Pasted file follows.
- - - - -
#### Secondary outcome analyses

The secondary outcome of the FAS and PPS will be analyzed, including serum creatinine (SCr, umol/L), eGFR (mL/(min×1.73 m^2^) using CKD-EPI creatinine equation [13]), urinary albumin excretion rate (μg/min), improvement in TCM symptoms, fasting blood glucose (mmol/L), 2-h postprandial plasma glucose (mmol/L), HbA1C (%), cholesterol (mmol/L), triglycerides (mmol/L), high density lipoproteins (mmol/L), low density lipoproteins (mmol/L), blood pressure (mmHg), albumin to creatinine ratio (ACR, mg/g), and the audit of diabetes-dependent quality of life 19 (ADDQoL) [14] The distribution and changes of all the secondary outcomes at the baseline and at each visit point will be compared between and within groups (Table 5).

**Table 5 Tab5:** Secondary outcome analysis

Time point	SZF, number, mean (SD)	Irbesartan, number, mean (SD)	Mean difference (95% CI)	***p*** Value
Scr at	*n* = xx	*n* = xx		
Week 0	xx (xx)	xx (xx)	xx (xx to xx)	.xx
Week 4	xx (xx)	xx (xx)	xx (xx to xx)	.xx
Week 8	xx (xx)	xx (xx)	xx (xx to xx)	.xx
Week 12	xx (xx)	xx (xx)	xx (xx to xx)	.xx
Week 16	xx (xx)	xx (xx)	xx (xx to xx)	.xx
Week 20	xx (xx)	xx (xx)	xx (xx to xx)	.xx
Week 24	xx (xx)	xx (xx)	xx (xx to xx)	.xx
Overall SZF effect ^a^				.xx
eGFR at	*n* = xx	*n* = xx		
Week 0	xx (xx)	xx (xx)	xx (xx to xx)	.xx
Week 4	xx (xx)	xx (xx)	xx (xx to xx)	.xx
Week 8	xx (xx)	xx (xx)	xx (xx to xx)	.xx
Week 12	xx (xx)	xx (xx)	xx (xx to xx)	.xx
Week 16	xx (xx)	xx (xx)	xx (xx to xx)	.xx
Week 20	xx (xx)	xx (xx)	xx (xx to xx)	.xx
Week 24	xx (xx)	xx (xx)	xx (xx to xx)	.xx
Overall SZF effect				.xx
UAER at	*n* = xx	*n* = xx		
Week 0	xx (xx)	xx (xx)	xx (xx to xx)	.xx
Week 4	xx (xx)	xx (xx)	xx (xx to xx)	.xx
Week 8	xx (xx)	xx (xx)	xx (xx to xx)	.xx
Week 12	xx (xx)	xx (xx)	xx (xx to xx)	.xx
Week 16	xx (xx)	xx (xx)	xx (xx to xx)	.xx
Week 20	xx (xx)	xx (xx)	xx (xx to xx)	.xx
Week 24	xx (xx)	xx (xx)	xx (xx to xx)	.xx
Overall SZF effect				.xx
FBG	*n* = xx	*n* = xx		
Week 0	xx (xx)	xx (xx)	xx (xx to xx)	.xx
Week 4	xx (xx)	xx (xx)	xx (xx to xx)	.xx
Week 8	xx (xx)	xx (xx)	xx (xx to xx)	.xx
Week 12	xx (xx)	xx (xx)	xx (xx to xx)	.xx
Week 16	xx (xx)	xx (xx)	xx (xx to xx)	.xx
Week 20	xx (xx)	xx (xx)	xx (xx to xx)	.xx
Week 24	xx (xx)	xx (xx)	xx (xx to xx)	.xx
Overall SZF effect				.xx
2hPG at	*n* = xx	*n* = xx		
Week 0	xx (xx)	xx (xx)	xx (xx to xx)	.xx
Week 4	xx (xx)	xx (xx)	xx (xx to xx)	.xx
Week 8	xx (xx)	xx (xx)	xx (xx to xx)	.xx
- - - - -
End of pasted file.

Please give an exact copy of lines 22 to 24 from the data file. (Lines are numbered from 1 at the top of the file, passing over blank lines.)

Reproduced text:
Overall SZF effect				.xx
UAER at	*n* = xx	*n* = xx		
Week 0	xx (xx)	xx (xx)	xx (xx to xx)	.xx